Book Reviews

Enjoy reviews of books from around the world in the magazine and the newsletters.

Oxford University Press. 350 pages. £25.00.
ISBN 978-0-19-871470-5.

Menagerie: The History of Exotic Animals in England by Caroline Grigson; reviewed by Mark Tunningly

Today we all know what animals look like because television programmes have shown us the range of creation from the whale to the microbe. But what would it be like to come across a rhinoceros if you had never even seen a picture of one?

When an elephant presented to George III’s Queen Charlotte was paraded through the streets of London in 1763, a young lady fainted at such an apparition. George’s father, Prince Frederick (‘Poor Fred’) went one better: he had a quagga, a now extinct species of zebra.

In Menagerie: The History of Exotic Animals in England Caroline Grigson, zoologist and museum curator, tells how royalty and nobility sought to embellish their estates and to create awe and wonder among their neighbours by importing strange beasts from the ends of the earth. We learn that Henry I (r1100-1135) built a park at his palace at Woodstock (Oxfordshire) for “lions, leopards, camels and lynxes” while Henry III (r1216-1272) was given an elephant and let his polar bear swim in the Thames.

The importation of animals became much more commercialised but as late as the 18th century the landed gentry felt that a moose, a zebra or a pair of cheetahs in one’s park gave them the edge over the viscount next door. Parks were adapted to accommodate the menageries, such as that created in 1771 by Queen Charlotte in the ‘Capability’ Brown designed grounds of Richmond Lodge. This well-researched book is also jolly and much recommended.

Women Garden Designers: 1900 to the Present
by Kristina Taylor
Garden Art Press. 288 pages. £35.00.
ISBN 978-1-870-67381-5.

Women Garden Designers reviewed by Gillian Mawrey

Women horticulturalists have been receiving a lot of attention recently. Kristina Taylor includes thirty-one of them in her roll-call of female garden designers, a selection so arbitrary the reader wants to cry “What, no Alvilde Lees-Milne, no .....” – which proves how rich the corpus is on which the author had to draw. Her start date is a little arbitrary, too, as she begins with Gertrude Jekyll and Beatrix Farrand, who very much began their careers in the 19th century: but she does continue right up to the present, ending with gardens made in the current decade. Guessing which of these will be regarded as interesting in a further century’s time is a fool’s game. Those by Jinny Blom at the Chelsea Flower Show, for instance, were never intended to last – though even the ephemeral can be influential.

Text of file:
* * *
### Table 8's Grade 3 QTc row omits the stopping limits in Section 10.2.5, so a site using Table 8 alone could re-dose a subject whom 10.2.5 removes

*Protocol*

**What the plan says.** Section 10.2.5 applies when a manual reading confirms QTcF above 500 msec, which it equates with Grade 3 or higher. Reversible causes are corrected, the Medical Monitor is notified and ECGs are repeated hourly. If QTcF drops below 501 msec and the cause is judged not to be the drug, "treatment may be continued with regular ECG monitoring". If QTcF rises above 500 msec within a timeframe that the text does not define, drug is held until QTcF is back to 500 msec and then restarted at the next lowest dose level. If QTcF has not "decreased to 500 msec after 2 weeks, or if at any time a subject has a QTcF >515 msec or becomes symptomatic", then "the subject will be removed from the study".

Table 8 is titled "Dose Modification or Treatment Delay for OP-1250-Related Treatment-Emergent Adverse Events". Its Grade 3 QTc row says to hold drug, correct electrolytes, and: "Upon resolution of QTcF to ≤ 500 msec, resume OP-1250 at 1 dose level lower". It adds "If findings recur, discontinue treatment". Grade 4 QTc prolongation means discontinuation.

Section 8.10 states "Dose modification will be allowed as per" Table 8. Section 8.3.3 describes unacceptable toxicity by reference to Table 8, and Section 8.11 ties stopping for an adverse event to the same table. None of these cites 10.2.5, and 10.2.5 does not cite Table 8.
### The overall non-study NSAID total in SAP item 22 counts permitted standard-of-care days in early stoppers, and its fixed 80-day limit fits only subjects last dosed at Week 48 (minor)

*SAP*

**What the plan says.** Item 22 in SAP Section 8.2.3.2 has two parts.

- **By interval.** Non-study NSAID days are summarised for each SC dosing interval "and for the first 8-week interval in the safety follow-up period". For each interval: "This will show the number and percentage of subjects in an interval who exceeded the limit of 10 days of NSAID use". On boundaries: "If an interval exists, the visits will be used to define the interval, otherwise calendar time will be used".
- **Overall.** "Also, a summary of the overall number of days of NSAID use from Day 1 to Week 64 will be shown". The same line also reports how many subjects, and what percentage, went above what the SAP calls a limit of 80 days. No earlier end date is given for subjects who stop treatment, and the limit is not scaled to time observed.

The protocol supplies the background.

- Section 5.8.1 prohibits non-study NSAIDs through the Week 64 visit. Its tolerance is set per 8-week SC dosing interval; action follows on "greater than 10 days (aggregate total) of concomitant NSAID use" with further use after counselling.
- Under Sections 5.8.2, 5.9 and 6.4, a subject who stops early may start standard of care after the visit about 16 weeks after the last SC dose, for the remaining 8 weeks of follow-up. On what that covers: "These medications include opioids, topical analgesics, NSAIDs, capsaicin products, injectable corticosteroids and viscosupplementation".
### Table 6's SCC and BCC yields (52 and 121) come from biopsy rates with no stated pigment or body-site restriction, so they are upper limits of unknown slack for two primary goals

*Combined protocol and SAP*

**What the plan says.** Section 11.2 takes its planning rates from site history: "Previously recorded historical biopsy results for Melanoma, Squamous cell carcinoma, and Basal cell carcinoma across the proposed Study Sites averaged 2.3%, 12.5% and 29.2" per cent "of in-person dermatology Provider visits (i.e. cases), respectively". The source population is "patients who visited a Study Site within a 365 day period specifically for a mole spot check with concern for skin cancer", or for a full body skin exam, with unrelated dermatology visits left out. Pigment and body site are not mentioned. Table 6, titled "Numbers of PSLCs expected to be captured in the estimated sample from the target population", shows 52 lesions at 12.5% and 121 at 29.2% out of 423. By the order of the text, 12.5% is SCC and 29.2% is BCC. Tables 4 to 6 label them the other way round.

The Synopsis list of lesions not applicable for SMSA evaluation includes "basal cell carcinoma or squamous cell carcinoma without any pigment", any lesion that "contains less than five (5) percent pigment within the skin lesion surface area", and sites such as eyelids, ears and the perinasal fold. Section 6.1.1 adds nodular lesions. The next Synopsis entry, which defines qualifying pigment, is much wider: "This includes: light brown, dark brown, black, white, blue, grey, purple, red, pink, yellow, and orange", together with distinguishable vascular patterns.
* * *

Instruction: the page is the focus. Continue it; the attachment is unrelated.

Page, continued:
Taylor’s introduction raises the question of whether men and women design gardens differently, and she tells us firmly that she is not going to provide an answer.
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English Country House

The English Country House Garden: Traditional Retreats to Contemporary Masterpieces by George Plumptre

Photographs by Marcus Harper
Frances Lincoln: 208pp: £25 or $40. ISBN 978-0-7112-3299-0

The current trend in coffee-table garden books is to select a score or so major English (Scottish, French, etc.) gardens and to send a top-class garden photographer (here Marcus Harper) round them at their seasonal peak. An established garden writer (here George Plumptre) is then chosen to write a competent if, sometimes, a tad pedestrian accompanying text. A lavish but reasonably priced book appears and voilà: Aunt Charlotte’s Christmas present solved. The English Country House Garden is at the upper end of this genre and chooses some less well-known gardens such as Felley Priory (Nottinghamshire) and Exbury (Hampshire).
Oxford College Gardens
Oxford College Gardens by Tim Richardson
photographs by Andrew Lawson
Frances Lincoln. 320 pages. £40.00.
ISBN 978-0-7112-3218-1

Oxford College Gardens reviewed by Gillian Mawrey

Treading bravely in the steps of Mavis Batey, whose Oxford Gardens has been the vade mecum for over 30 years, Tim Richardson considers the past as well the current state of the gardens belonging to one of the world’s oldest and most eminent universities. Although the Botanic Garden and the University Parks are part of the university itself, the gardens in this book are mostly attached to individual colleges, each with its own history and character.

Oxford’s buildings offer gardeners a variety of backgrounds, from old to modern, and of spaces, from tiny courtyards to a massive deer park. One college, Worcester, has its own substantial lake while many enjoy riverside settings.

Richardson, himself an Oxford alumnus, appreciates not only the beauty of what he is looking at but the expertise that lies behind it, and he includes a list of the current head gardeners of each place, whose skill makes that beauty possible.

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